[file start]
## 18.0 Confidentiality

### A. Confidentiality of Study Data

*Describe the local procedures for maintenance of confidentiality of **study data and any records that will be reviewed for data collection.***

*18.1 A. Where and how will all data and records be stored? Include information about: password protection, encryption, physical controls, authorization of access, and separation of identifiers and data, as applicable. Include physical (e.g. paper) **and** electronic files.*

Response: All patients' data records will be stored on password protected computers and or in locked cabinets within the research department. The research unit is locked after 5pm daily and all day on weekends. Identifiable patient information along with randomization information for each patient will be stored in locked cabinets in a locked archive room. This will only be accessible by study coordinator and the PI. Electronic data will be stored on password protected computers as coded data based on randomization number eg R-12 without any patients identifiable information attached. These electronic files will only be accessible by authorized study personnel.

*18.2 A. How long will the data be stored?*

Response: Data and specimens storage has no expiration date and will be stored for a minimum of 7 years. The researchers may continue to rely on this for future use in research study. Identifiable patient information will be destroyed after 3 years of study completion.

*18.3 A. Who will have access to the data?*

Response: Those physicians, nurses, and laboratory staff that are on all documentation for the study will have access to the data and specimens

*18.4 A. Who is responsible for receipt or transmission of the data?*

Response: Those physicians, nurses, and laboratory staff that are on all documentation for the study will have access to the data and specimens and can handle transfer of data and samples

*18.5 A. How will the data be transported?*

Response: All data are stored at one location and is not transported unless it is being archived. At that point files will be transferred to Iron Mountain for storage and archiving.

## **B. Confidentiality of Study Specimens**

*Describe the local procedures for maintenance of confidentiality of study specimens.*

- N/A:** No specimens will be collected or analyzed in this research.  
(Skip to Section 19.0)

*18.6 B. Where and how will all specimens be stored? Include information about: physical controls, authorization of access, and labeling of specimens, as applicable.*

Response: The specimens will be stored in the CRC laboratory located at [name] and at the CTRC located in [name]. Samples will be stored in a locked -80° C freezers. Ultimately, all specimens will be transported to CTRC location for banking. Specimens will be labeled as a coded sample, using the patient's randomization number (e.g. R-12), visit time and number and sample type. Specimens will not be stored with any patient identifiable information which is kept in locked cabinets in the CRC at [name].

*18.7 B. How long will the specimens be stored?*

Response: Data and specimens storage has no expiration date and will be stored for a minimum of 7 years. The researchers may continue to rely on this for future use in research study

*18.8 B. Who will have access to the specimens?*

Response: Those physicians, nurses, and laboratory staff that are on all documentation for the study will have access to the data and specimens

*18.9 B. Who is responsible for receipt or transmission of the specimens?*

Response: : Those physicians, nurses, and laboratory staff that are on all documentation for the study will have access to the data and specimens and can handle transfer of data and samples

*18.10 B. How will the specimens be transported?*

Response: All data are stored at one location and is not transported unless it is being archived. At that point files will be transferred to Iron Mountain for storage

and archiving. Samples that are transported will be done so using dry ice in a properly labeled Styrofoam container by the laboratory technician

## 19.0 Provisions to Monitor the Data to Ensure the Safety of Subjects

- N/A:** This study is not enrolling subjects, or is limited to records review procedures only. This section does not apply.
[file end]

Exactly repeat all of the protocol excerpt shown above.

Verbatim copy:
## 18.0 Confidentiality

### A. Confidentiality of Study Data

*Describe the local procedures for maintenance of confidentiality of **study data and any records that will be reviewed for data collection.***

*18.1 A. Where and how will all data and records be stored? Include information about: password protection, encryption, physical controls, authorization of access, and separation of identifiers and data, as applicable. Include physical (e.g. paper) **and** electronic files.*

Response: All patients' data records will be stored on password protected computers and or in locked cabinets within the research department. The research unit is locked after 5pm daily and all day on weekends. Identifiable patient information along with randomization information for each patient will be stored in locked cabinets in a locked archive room. This will only be accessible by study coordinator and the PI. Electronic data will be stored on password protected computers as coded data based on randomization number eg R-12 without any patients identifiable information attached. These electronic files will only be accessible by authorized study personnel.

*18.2 A. How long will the data be stored?*

Response: Data and specimens storage has no expiration date and will be stored for a minimum of 7 years. The researchers may continue to rely on this for future use in research study. Identifiable patient information will be destroyed after 3 years of study completion.

*18.3 A. Who will have access to the data?*

Response: Those physicians, nurses, and laboratory staff that are on all documentation for the study will have access to the data and specimens

*18.4 A. Who is responsible for receipt or transmission of the data?*

Response: Those physicians, nurses, and laboratory staff that are on all documentation for the study will have access to the data and specimens and can handle transfer of data and samples

*18.5 A. How will the data be transported?*

Response: All data are stored at one location and is not transported unless it is being archived. At that point files will be transferred to Iron Mountain for storage and archiving.

## **B. Confidentiality of Study Specimens**

*Describe the local procedures for maintenance of confidentiality of study specimens.*

- N/A:** No specimens will be collected or analyzed in this research.  
(Skip to Section 19.0)

*18.6 B. Where and how will all specimens be stored? Include information about: physical controls, authorization of access, and labeling of specimens, as applicable.*

Response: The specimens will be stored in the CRC laboratory located at [name] and at the CTRC located in [name]. Samples will be stored in a locked -80° C freezers. Ultimately, all specimens will be transported to CTRC location for banking. Specimens will be labeled as a coded sample, using the patient's randomization number (e.g. R-12), visit time and number and sample type. Specimens will not be stored with any patient identifiable information which is kept in locked cabinets in the CRC at [name].

*18.7 B. How long will the specimens be stored?*

Response: Data and specimens storage has no expiration date and will be stored for a minimum of 7 years. The researchers may continue to rely on this for future use in research study

*18.8 B. Who will have access to the specimens?*

Response: Those physicians, nurses, and laboratory staff that are on all documentation for the study will have access to the data and specimens

*18.9 B. Who is responsible for receipt or transmission of the specimens?*

Response: : Those physicians, nurses, and laboratory staff that are on all documentation for the study will have access to the data and specimens and can handle transfer of data and samples

*18.10 B. How will the specimens be transported?*

Response: All data are stored at one location and is not transported unless it is being archived. At that point files will be transferred to Iron Mountain for storage

and archiving. Samples that are transported will be done so using dry ice in a properly labeled Styrofoam container by the laboratory technician

## 19.0 Provisions to Monitor the Data to Ensure the Safety of Subjects

- N/A:** This study is not enrolling subjects, or is limited to records review procedures only. This section does not apply.